Thursday, November 29, 2012

Alcott and pathos - the presence of human sympathy, perhaps, had lightened that hard hour

Although Louisa May Alcott was only an army nurse for a month, she had the good luck to arrive just in time to treat the mass of casualties of the Battle of Fredericksburg, a bloody disaster for the Union.  Alcott wanted to see service, so for her this was good luck.  Her first chapter of actual hospital work is about the first day the wounded poured in to be cleaned, re-bandaged – their bandages had not been changed for days – and stitched up.

Alcott first published Hospital Sketches, or most of it, in a New England anti-slavery newspaper.  She was writing for an audience desperate for news, and likely with family in the army.  A patriot and abolitionist, Alcott might well have avoided criticism and protected her readers from unpleasant subjects.  That book would not be worth reading.

She steers a middle course, openly critical of the bad food (coffee “like mud soup, scalding hot, guiltless of cream, rich in an all-pervading flavor of molasses, scorch and tin pot,” III, 43), the unhygienic conditions, and the indifferent or thieving staff, and writing in an open-eyed but careful manner about the blood and wounds.  Anesthetic-free amputations are routine – “whipping off legs like an animated guillotine” (VI, 88) is her description of a particular doctor – and much of a nurse’s job involved treating horrible wounds, and Alcott does not conceal any of this, yet I believe the book is readable by almost anyone.  A “six foot New Hampshire man” has “a leg broken and perforated by a piece of shell, so large that, had I not seen the wound, I should have regarded the story as Munchausenism” (III, 35), and a “rough Michigander” has “an arm blown off at the shoulder, and two or three bullets still in him – as he afterwards mentioned, as carelessly as if gentlemen were in the habit of carrying such trifles about with them” (III, 33).  She uses words to describe but also to conceal.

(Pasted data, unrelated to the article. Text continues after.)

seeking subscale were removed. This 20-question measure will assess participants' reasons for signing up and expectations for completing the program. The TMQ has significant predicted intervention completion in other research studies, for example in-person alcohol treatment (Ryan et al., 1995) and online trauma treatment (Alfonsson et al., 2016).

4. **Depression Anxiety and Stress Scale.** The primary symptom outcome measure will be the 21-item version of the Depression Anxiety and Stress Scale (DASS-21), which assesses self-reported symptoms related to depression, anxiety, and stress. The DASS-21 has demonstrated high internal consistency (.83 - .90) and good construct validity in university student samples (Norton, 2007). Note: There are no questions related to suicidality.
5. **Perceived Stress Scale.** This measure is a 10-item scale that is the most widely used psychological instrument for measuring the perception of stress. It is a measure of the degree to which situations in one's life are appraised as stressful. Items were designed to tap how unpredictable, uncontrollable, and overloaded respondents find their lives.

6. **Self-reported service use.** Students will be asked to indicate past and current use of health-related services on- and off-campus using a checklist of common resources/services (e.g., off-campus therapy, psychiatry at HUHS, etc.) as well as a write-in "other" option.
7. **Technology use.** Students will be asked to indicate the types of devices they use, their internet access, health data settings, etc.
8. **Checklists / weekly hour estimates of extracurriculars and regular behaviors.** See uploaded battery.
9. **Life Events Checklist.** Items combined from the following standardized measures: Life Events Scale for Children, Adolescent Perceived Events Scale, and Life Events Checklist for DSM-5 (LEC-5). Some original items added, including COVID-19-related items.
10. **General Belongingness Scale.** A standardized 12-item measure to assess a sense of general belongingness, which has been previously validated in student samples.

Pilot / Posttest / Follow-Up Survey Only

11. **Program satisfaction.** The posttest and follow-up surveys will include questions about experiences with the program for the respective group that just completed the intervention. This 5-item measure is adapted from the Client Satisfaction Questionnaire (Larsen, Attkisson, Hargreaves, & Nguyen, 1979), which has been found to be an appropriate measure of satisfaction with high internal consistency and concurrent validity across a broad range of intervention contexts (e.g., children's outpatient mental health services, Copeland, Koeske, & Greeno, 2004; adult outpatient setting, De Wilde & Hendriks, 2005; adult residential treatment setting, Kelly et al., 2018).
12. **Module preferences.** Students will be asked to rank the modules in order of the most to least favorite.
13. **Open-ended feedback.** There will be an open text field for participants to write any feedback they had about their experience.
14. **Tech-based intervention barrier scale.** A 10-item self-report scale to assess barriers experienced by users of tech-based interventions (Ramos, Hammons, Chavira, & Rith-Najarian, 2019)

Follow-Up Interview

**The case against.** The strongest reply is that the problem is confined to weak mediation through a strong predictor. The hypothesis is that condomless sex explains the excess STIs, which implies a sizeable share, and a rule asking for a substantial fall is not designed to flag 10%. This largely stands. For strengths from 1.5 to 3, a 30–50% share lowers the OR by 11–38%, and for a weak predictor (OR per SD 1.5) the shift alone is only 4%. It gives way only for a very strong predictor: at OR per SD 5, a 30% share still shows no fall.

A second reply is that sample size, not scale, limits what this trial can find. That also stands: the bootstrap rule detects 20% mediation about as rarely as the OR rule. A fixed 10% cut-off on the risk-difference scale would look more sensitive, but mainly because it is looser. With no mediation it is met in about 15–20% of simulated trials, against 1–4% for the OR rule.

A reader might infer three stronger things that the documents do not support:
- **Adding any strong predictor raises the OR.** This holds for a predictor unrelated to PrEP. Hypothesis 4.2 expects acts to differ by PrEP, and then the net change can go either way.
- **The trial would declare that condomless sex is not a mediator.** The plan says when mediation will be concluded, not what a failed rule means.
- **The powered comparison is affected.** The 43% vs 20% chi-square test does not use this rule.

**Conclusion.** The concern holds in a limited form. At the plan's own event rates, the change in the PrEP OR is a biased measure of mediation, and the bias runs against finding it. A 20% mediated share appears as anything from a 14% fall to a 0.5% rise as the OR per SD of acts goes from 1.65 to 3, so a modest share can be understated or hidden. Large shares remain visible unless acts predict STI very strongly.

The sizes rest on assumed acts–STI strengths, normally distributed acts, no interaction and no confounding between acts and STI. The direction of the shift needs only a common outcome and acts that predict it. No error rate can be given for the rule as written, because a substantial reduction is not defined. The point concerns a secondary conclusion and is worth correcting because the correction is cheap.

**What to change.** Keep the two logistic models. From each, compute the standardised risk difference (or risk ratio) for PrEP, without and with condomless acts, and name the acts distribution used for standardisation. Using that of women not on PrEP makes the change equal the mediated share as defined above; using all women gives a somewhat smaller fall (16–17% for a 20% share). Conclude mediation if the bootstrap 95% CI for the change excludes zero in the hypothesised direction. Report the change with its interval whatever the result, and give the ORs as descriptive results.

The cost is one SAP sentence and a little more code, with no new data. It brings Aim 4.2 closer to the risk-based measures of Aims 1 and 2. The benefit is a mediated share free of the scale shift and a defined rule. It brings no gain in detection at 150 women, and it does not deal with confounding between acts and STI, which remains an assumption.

Hospital Sketches is at its core about death.  Ten pages of the short book, the longest single episode, are given to a single death and life.  John the Virginia blacksmith is the character who stands in for all of the others.

I thought him nearly gone, and had just laid down the fan, believing its help to be no longer needed, when suddenly he rose up in his bed, and cried out with a bitter cry that broke the silence, sharply  startling every one with its agonized appeal:

"For God's sake, give me air!"

It was the only cry pain or death had wrung from him, the only boon he had asked; and none of us could grant it, for all the airs that blew were useless now.  (IV, 56-7)

Alcott divides her wards into “’my duty room,’ my ‘pleasure room,’ and my ‘pathetic room.’"  John is in the pathetic room.  Alcott means the word in its older sense, not inferior but evoking pity or sympathy, and she uses her book to create pathos as well.  I believe we again see the influence of Dickens, the master of elevated sentimentality – not that he never succumbs to the cheap stuff!

He never spoke again, but to the end held my hand close, so close that when he was asleep at last, I could not draw it away.  Dan helped me, warning me as he did so that it was unsafe for dead and living flesh to lie so long together; but though my hand was strangely cold and stiff, and four white marks remained across its back, even when warmth and color had returned elsewhere, I could not but be glad that, through its touch, the presence of human sympathy, perhaps, had lightened that hard hour.  (IV, 57)

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